In this appendix, we discuss our methods and assumptions involved in constructing our panel of airline-route ticket observations from the DB1B and T-100 Domestic Segment databases maintained by the BTS at their online website, Transtats. In order to provide readers with an idea of the quantitative significance of each of our assumptions, we use the first quarter of 1993 (the first quarter of our data) as an example. There are three different sub-components to the DB1B data set. They are market data, coupon data, and ticket data, and we combine variables from all three. 57 To maintain consistency with Borenstein and Rose (1994), we restrict our sample to only the traditional, legacy carriers. The number of legacy carriers fluctuates between 8 and 9 over the course of our sample, as Trans World Airlines was bought out by American Airlines in April of 2001. In the first quarter of 1993, we lose 71,475 tickets (4.84 percent of the total number of tickets) with this restriction. We use only domestic, coach-class itineraries and keep only tickets containing non-stop (direct) flights. In 1993:Q1, we identified 45.9 percent of the tickets issued by legacy airlines as direct flights (644,280 observations out of 1,403,624 total observations). However, this number is inflated, as it includes round-trip tickets that include a direct flight in one direc- tion, but a non-direct flight in the other direction. Therefore, in an effort to restrict our sample to “pure” direct flights, we drop all of these tickets (an additional 205,408 tickets in the first quarter of 1993). The BTS includes a variable that describes the reliability of each ticket price (“dollar cred”). The variable takes on a value of 0 if the fare is of ques- tionable magnitude, based on a set of limits defined by the BTS, and it takes a value of 1 if it is credible. We drop all observations for which this variable takes a value of zero. In 1993:Q1, approximately 0.95 percent of direct tickets issued by legacy carriers had a 0 value for “dollar cred” (4,147 tickets). The DB1B provides limited information regarding the fare class of each ticket. We eliminated all first-class and business-class itineraries. In 1993:Q1, 4.00 percent of direct, legacy tickets in the DB1B were identified as either business class or first class (17,383 tickets). We also eliminated any tickets that we believe to be frequent-flyer tickets, using the following method. First, we dropped all fares coded as 0 (13,642 tickets in quarter 1 of 1993). Next, we dropped all fares that were less than or equal to $20 ($10 for one-way tickets), which amounted to 8,448 additional tickets in the first quarter of 1993. Combined, this implies that 5.29 percent of coach-class, direct, legacy tickets were frequent-flyer tickets

57 For further reference, see the BTS’s website http://www.transtats.bts.gov.

44

in the first quarter of 1993. This left us with 395,252 tickets from the DB1B in the first quarter of 1993, covering 7,273 distinct directional routes. After merging all 55 quarters of the DB1B data with supplemental data from the T-

100 Segment data, we were left with 195,044 airline-route observations (an example of an

airline-route observation is a United Airlines flight from Boston to Orlando in the fourth

quarter of 2000), which encompass 6,272 distinct directional routes. The merge between the DB1B and T-100 Segment databases was not exact (around 50 percent matched). First, since the DB1B does not provide complete coverage for all airlines and routes, there are

a number of direct routes in the T-100 data that we do not find in the DB1B (especially

low-volume routes). Second, the DB1B does not allow us to distinguish between a non-stop, direct ticket and a ticket that involves a stop without a plane change. For example, if a passenger takes a flight from Boston to Orlando that stops in Atlanta but does not involve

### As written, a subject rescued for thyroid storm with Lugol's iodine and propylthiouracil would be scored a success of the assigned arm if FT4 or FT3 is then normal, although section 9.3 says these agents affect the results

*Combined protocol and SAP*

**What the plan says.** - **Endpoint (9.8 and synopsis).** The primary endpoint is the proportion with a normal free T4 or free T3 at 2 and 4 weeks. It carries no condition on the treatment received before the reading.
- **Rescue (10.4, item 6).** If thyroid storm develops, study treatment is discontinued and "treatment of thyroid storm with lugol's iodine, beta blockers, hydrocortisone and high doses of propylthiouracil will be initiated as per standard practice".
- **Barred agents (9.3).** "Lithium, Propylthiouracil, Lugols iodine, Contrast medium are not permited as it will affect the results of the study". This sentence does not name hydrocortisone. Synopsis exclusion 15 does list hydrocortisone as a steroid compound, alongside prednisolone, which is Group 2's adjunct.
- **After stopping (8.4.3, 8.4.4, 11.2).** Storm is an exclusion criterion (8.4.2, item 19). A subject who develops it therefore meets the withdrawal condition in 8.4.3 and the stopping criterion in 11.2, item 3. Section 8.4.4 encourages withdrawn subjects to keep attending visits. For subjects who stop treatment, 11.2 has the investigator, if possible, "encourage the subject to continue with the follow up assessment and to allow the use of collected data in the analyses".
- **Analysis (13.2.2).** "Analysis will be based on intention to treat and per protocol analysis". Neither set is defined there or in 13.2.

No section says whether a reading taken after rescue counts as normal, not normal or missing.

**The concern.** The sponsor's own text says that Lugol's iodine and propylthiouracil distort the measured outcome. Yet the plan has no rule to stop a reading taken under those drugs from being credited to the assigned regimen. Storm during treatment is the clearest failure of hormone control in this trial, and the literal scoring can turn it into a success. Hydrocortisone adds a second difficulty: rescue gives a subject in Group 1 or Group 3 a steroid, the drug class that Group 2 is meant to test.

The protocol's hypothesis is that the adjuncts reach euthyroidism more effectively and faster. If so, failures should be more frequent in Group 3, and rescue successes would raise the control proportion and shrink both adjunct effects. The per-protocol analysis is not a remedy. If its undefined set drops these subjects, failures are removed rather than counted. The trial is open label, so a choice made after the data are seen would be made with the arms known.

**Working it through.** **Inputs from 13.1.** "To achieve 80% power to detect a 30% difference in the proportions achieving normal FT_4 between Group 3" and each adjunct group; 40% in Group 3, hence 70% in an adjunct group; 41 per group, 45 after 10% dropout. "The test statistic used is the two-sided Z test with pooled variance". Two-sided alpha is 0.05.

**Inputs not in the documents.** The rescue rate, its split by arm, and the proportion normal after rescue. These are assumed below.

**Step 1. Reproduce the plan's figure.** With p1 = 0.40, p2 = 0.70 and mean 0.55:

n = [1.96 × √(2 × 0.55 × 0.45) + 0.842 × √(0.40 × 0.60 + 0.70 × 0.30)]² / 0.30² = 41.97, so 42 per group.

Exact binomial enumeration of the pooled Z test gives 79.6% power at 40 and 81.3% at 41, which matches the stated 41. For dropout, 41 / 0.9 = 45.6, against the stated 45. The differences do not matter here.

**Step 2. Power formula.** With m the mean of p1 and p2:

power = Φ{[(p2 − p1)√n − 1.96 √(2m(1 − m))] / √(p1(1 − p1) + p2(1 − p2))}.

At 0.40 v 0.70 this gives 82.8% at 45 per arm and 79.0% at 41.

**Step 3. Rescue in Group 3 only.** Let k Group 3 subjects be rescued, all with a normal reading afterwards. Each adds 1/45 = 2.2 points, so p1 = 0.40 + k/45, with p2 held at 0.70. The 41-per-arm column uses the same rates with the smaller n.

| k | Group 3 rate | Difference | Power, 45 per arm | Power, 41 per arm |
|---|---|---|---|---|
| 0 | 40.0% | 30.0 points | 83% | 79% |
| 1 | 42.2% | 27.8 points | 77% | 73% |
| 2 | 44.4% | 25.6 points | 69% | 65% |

a plane change, his itinerary will look identical to that of a passenger who flies from Boston

to Orlando without any stops. For this reason, we identified some airline routes as direct in the DB1B, that are not truly direct and therefore do not have segment information in the T-100 data. While we lose many airline-route observations during the merge as a result,

we believe that this merge actually provides a nice filter, since we would ideally like to use only non-stop, direct flights. Thus, by merging data between the DB1B and the T-100, we likely eliminate a large proportion of flights that are not really direct in nature. In an effort to eliminate possible coding errors, we drop certain airline-route observations from the data that we believe do not have adequate coverage to calculate reliable price dispersion statistics. We drop any airline-route observation that does not have at least

100 passengers in the DB1B. Furthermore, for each airline route observation, we calculate

the average number of passengers over time in both the DB1B and the T-100 Segment databases. If the number of passengers on an airline route in a given quarter falls below 25 percent of its mean over time in one of the databases, but not in the other, then we drop the observation from our data, on the basis that its value is most likely measurement error. However, if the number of passengers on an airline route in a given quarter falls below 25 percent of its mean in both the DB1B and the T-100 Segment databases, then we keep the observation in our data. This leaves us with 160,751 airline-route observations. which cover 3,733 distinct directional routes. Finally, we addressed the issue of “double counting.” Since we defined a route as a directional trip in our data, any round-trip ticket would count twice. For example, a round- trip fare from Boston to San Francisco would appear twice in the data — once as BOS-SFO and once as SFO-BOS. Since this would have no effect on the consistency of our estimates,

45

but a significant effect on the size of our standard errors, we chose to drop one of the directions. Of course, the drawback of this assumption is that some one-way fares were dropped from the data as a result. In our judgment, the first issue outweighed the second issue. Dropping one of the directions decreases our sample to 82,855 observations, which cover 2,752 distinct routes.

46

B Variable Definitions

coefficient of carrier i ’s price distribution on route j in period t , calculated using data from DB1B.

ln P ( k ) ijt - The logarithm of the k th price percentile of carrier i on route j in period t , obtained from the DB1B.

ln MKTSHARE ijt - The logarithm of the share of total passengers originating on route

ijt ) , where G ijt is the Gini

G

lodd

ijt

- The Gini log-odds ratio, given by G

lodd

ijt

ln(G ijt ) ln(G

1

=

j operated by carrier i in period t , calculated from the DB1B.

ln HERF jt - The logarithm of the Herfindahl index of route